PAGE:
On Sunday night, Hillary Clinton and Bernie Sanders will face off in their seventh debate, less than a week after Clinton expanded her delegate lead on Super Tuesday and in-between additional primaries and caucuses on Saturday, Sunday and Tuesday.
CNN will host the debate, which begins at 8 p.m. ET, from the Frances Wilson Library on the University of Michigan's campus in Flint.
Both candidates have repeatedly highlighted the water crisis in Flint during the campaign. Clinton has said that "what happened in Flint is immoral," and Sanders called on Gov. Rick Snyder to resign a while ago. The crisis dates all the way back to 2014 when a state-appointed emergency manager decided to switch Flint's water source from Lake Huron to the Flint River to save money. But the water from that river was corrosive and caused lead to seep into old pipes, which has left many Flint residents with long-term health effects associated with lead exposure and might have caused deadly cases of Legionnaires' disease.
The debate will come just a day after voters headed to the polls or caucus sites in the Democratic race in Kansas, Louisiana and Nebraska, the same day as the Maine Democratic caucuses, and just two days before Michigan and Mississippi hold their primaries.
Clinton racked up a win in Louisiana's primary Saturday by wide margins, 71 percent to Sanders' 23 percent. But she also lost Nebraska and Kansas to her rival by several points in each contest.
The debate also will happen less than a week after Clinton had double-digit victories on Super Tuesday in Alabama, Arkansas, Georgia and Tennessee. She also picked up Virginia, a key swing state in a general election, and Massachusetts where it was considered a close race with Sanders. She also won Texas and Georgia by wide margins. Sanders won four states: Vermont, his home state, as well as Oklahoma, Colorado and Minnesota.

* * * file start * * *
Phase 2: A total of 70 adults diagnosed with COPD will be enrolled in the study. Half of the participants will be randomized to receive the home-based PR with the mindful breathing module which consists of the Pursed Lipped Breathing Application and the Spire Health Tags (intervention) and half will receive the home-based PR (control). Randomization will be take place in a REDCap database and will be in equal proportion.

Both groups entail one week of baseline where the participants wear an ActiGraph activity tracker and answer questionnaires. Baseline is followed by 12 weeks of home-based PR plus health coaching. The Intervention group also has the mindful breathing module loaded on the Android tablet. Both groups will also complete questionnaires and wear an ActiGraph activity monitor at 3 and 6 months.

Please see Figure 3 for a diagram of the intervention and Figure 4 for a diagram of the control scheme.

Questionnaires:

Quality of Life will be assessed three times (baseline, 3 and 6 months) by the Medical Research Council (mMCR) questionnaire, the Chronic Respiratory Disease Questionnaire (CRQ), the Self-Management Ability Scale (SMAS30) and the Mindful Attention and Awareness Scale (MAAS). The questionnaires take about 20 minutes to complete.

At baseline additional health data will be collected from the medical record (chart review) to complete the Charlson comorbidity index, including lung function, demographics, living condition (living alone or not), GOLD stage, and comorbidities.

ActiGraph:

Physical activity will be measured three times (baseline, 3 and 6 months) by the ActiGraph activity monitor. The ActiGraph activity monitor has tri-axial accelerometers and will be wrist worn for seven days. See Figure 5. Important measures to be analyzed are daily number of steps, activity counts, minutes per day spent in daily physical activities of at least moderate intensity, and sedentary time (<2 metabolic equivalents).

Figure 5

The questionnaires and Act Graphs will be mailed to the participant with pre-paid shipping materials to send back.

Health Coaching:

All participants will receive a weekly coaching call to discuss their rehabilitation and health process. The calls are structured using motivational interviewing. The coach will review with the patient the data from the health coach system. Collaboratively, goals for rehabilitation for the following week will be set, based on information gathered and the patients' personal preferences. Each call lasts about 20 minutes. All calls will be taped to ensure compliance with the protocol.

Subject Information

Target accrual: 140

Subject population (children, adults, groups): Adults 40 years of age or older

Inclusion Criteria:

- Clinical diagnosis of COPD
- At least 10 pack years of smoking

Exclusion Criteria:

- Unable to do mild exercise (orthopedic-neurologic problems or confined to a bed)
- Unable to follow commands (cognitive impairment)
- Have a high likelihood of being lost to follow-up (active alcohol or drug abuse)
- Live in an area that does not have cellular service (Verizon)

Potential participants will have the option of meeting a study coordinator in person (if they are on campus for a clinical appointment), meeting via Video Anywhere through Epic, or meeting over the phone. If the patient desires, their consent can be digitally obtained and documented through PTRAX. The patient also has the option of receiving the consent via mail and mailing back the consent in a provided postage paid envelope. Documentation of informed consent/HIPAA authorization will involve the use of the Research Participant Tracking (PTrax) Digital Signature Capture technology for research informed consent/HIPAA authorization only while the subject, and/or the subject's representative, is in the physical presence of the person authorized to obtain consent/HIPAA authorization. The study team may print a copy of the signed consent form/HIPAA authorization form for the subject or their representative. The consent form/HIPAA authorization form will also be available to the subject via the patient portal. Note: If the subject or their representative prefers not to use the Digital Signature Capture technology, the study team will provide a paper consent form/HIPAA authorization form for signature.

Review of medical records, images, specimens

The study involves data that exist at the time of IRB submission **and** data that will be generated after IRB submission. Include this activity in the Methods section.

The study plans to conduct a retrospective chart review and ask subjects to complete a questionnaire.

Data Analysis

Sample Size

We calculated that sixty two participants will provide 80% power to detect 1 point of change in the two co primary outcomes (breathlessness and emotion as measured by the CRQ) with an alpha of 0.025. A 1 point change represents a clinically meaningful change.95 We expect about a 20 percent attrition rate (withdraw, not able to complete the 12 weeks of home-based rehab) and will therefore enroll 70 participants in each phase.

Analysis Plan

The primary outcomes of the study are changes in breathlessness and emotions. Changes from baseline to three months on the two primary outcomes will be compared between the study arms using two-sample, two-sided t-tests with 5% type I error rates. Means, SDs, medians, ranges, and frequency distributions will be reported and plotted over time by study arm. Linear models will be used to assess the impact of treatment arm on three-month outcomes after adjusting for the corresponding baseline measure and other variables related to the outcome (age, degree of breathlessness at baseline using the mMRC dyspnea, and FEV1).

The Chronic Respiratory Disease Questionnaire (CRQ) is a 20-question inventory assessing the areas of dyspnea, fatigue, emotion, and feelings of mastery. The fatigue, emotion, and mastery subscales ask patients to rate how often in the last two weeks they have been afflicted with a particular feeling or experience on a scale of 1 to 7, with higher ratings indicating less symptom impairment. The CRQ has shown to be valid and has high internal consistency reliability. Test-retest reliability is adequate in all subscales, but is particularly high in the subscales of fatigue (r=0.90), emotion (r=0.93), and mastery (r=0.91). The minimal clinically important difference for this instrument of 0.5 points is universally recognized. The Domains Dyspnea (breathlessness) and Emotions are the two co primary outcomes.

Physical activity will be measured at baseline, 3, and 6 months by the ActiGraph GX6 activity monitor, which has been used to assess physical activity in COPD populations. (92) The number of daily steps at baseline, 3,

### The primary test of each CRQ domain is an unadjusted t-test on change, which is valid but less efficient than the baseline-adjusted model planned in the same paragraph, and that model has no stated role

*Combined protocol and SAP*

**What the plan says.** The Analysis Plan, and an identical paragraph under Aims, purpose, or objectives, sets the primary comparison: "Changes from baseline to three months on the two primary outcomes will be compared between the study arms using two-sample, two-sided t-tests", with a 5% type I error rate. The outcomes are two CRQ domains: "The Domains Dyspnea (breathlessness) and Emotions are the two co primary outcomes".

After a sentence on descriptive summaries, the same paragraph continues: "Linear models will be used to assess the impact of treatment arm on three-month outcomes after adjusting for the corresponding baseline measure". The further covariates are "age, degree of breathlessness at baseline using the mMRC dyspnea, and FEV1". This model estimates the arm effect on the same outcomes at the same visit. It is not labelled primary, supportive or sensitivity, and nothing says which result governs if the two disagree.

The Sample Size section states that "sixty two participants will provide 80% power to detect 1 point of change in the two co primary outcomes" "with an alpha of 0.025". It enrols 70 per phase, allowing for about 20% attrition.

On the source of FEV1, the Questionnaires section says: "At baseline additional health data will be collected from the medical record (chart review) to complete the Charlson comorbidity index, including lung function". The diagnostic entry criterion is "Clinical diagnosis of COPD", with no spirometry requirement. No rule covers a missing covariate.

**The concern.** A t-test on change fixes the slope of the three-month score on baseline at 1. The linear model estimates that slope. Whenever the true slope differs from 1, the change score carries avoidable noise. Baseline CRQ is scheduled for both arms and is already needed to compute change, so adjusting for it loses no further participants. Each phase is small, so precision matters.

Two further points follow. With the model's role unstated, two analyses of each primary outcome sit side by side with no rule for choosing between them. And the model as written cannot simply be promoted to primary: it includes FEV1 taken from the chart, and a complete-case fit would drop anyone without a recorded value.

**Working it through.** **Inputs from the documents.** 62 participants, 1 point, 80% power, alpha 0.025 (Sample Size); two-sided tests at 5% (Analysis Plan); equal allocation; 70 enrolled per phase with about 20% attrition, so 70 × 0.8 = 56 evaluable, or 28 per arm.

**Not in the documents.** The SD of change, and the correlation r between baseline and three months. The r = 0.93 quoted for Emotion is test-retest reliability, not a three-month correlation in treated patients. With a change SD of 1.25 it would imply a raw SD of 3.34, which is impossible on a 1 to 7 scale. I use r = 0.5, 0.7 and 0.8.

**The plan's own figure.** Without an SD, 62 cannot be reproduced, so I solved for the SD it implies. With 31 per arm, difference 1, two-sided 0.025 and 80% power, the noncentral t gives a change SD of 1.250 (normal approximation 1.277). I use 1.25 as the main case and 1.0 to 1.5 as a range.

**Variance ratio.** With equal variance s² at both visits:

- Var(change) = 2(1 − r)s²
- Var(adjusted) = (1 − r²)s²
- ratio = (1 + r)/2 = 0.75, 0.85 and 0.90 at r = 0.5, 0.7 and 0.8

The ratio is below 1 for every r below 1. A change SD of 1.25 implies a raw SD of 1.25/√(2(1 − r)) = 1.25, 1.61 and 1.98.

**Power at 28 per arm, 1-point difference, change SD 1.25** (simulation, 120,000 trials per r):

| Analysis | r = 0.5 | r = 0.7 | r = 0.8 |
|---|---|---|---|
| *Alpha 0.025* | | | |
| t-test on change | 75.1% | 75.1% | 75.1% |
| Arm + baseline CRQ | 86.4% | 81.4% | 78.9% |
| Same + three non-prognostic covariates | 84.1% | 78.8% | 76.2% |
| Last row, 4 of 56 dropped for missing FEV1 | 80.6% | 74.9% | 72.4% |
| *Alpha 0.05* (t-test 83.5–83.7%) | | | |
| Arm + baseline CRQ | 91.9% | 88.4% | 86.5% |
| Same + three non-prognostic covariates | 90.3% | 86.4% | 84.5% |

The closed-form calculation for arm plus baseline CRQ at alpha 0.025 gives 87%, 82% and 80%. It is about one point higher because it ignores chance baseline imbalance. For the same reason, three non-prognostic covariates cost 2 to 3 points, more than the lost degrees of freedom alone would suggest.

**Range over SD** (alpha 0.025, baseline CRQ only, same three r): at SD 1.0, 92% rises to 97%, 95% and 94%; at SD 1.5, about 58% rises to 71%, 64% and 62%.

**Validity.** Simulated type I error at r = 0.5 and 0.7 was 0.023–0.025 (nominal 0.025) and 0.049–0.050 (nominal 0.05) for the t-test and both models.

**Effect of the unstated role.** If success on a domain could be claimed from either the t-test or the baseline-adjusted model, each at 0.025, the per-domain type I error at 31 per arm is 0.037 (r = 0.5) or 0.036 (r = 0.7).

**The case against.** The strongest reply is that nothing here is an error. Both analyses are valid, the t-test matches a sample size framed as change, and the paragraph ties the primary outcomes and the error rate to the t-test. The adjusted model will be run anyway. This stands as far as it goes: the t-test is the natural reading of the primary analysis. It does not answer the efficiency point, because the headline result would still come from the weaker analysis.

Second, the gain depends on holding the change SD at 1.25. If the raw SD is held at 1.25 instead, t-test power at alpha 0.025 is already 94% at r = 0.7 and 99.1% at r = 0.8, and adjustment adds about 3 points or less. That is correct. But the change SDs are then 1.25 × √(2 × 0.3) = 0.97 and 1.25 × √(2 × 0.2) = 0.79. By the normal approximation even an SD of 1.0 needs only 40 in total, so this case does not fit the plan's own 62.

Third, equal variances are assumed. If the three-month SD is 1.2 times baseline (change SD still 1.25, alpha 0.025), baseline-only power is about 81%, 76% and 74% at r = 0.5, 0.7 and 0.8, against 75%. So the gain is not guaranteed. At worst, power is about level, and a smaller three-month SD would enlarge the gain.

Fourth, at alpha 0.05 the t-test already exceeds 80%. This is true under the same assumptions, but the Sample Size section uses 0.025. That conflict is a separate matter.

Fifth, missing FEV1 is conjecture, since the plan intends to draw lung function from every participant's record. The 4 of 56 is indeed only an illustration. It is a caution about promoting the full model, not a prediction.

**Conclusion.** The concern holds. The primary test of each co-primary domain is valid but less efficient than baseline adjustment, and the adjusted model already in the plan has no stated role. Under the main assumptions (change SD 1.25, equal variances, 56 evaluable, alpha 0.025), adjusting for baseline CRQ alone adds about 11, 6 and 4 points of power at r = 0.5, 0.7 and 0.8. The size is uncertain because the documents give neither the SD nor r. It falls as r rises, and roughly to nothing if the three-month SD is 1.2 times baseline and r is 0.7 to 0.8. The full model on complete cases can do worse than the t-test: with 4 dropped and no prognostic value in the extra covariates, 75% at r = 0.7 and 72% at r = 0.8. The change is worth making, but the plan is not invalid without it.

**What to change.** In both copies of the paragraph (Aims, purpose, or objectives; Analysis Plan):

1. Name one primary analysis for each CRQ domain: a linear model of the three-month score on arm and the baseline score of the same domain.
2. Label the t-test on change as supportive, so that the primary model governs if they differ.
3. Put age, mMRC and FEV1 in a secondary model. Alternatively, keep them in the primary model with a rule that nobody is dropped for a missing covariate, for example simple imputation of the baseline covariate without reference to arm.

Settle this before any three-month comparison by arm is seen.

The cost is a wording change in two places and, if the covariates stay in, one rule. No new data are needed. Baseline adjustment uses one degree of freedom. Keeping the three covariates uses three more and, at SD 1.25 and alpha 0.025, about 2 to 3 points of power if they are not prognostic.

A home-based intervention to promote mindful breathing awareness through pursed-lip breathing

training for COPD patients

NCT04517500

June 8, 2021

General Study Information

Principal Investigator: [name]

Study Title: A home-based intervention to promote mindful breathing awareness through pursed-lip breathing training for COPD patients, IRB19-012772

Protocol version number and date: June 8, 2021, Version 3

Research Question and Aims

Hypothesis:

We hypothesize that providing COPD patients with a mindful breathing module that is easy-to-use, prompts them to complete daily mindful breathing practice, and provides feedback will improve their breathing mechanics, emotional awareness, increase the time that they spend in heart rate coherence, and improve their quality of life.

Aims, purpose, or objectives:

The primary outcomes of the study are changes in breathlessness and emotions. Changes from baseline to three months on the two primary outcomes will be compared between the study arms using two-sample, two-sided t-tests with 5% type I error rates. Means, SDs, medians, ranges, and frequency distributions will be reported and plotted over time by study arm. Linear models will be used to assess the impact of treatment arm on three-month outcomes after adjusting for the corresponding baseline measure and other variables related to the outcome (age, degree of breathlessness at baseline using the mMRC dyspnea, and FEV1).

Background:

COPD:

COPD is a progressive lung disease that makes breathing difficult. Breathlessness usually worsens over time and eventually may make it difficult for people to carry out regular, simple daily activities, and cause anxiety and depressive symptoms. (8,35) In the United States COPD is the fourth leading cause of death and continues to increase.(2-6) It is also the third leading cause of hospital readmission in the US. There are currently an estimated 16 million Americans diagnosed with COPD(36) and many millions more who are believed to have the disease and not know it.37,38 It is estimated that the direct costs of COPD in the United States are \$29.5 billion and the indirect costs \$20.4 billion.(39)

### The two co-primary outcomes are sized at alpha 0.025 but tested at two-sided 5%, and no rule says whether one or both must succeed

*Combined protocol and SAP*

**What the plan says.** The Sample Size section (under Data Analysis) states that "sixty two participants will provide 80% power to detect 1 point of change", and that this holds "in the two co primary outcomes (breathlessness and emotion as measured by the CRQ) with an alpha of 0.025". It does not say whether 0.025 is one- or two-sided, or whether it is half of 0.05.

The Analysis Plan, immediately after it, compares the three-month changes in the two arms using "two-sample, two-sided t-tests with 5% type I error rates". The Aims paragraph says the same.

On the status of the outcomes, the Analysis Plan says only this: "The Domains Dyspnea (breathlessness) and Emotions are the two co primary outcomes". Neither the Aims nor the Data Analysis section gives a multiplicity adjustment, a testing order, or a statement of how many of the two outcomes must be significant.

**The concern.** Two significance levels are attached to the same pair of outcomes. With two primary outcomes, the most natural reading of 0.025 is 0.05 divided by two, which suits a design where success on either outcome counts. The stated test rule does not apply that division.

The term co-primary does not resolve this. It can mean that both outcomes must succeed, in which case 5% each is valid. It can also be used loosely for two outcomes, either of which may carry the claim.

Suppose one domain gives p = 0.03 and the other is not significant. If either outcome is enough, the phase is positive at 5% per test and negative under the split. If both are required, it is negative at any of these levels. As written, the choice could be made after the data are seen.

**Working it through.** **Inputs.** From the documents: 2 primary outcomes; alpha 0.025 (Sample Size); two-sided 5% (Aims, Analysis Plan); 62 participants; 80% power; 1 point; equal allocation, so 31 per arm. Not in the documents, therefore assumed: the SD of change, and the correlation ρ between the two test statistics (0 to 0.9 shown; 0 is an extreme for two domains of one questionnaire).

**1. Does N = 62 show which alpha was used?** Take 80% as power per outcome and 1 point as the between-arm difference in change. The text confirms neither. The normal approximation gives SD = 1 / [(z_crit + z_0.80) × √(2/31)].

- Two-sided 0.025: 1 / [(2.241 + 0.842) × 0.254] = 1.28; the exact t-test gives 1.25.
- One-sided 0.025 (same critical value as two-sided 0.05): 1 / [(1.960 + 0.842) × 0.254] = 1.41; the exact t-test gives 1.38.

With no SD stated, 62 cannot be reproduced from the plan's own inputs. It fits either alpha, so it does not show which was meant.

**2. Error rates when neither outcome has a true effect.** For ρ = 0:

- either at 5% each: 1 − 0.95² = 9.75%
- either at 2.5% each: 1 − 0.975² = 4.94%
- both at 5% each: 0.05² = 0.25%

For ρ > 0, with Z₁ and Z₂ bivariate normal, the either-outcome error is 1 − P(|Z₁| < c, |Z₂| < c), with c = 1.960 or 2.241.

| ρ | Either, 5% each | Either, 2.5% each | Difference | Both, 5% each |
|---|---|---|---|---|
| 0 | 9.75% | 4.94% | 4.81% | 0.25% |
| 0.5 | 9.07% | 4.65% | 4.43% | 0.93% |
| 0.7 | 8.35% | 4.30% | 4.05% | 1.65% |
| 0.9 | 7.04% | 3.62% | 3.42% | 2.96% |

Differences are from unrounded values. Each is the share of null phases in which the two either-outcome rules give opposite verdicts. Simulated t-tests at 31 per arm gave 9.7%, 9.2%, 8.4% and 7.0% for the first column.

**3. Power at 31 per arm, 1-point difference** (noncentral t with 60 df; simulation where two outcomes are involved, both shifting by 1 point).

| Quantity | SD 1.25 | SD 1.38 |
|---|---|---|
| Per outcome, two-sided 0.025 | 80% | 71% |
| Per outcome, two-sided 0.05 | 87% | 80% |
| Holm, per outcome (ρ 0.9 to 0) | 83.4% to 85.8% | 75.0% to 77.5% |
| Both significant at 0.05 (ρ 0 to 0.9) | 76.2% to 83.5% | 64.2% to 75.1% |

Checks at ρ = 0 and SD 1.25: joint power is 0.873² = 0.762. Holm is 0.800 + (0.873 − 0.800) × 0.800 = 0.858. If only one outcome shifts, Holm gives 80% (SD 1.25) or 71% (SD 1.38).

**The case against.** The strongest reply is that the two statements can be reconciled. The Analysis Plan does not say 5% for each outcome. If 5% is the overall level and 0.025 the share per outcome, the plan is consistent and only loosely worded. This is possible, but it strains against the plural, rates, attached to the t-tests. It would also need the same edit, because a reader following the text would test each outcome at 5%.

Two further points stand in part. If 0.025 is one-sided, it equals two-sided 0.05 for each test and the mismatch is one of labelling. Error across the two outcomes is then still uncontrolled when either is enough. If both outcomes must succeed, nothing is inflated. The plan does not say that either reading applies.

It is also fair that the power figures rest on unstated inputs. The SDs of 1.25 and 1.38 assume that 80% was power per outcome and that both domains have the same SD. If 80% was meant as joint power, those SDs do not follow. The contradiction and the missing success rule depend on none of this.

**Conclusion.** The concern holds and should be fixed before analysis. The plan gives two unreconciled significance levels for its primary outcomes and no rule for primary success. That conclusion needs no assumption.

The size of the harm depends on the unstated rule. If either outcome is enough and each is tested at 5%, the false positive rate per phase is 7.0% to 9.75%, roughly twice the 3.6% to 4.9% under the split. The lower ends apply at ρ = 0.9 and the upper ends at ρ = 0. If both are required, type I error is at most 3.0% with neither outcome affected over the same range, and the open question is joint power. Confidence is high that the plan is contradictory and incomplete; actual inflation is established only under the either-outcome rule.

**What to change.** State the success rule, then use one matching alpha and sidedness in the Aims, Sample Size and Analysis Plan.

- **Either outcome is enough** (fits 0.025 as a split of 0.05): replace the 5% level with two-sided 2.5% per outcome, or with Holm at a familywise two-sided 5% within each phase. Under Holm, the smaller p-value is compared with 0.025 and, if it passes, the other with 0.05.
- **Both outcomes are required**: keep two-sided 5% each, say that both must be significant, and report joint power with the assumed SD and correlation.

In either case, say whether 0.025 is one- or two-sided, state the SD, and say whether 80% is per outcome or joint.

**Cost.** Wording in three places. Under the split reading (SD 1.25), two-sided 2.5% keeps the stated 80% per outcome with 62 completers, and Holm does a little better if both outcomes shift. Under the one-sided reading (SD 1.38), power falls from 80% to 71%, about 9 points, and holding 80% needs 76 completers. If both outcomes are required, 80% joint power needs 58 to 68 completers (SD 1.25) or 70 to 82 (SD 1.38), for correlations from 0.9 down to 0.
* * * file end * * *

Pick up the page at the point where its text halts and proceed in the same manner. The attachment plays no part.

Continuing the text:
According to CBS News' latest count, Clinton has racked up 1,110 delegates while Sanders has 456. A candidate needs 2,383 delegates in order to win the nomination.
Sanders' campaign, however, is confident that they'll win some of the nominating contests coming up.
"We do not think the calendar ahead looks nearly as good [for Clinton] as [Tuesday]. Not a single day," said Tad Devine, Sanders' senior campaign strategist, on a conference call with reporters.
In Michigan, where the debate will be held, a CBS News battleground tracker poll shows Clinton with an 11-point advantage. Among likely Democratic primary voters, Clinton leads 55 percent to Sanders' 44 percent, according to the poll released Sunday. Maine's Democratic caucus results are also expected Sunday.
New developments on the federal investigation into Clinton's private email server also continue to plague the Democratic front-runner.
On Sunday, the Washington Post reported that Clinton had sent over one hundred emails while secretary of state that the government has since said contain classified information. And earlier in the week, the Justice Department offered immunity to Bryan Pagliano, the State Department staffer who helped set up Clinton's private server.
Clinton, for her part, said she believed the investigation's progress was a sign that "we're getting closer and closer to wrapping this up."
"I think that we'll be moving toward a resolution of this," Clinton told CBS' "Face the Nation"on Sunday.
The Republican race, meanwhile, has reached a new level.
Last weekend, after Trump failed to immediately disavow the Ku Klux Klan and its former grand wizard David Duke, Hillary Clinton said she was "disappointed" in the GOP frontrunner.
Sen. Lindsey Graham, R-South Carolina, told CBS News on Tuesday night that Republicans would lose to Hillary Clinton if Trump wins the party's nomination.
"We're going to lose," Graham said. "You'll never convince me that Donald Trump is the answer to the problem we have with Hispanics. It will tear the party apart, it will divide conservatism, and we're gonna lose to Hillary Clinton and have the third term of Barack Obama."
After this weekend's nominating contests, Trump has added two more state wins to his primary scorecard, while Ted Cruz has done the same. Florida Sen. Marco Rubio notched a win in Puerto Rico on Sunday.
→ What: Seventh Democratic presidential debate
→ Where: Flint, Michigan
→ When: 8 p.m. ET on CNN
→ On TV: CNN
→ Online: CNN.com
→ CBSN will have updates on the Democratic debate beginning at 8 p.m. ET
CNN's Anderson Cooper will moderate the debate.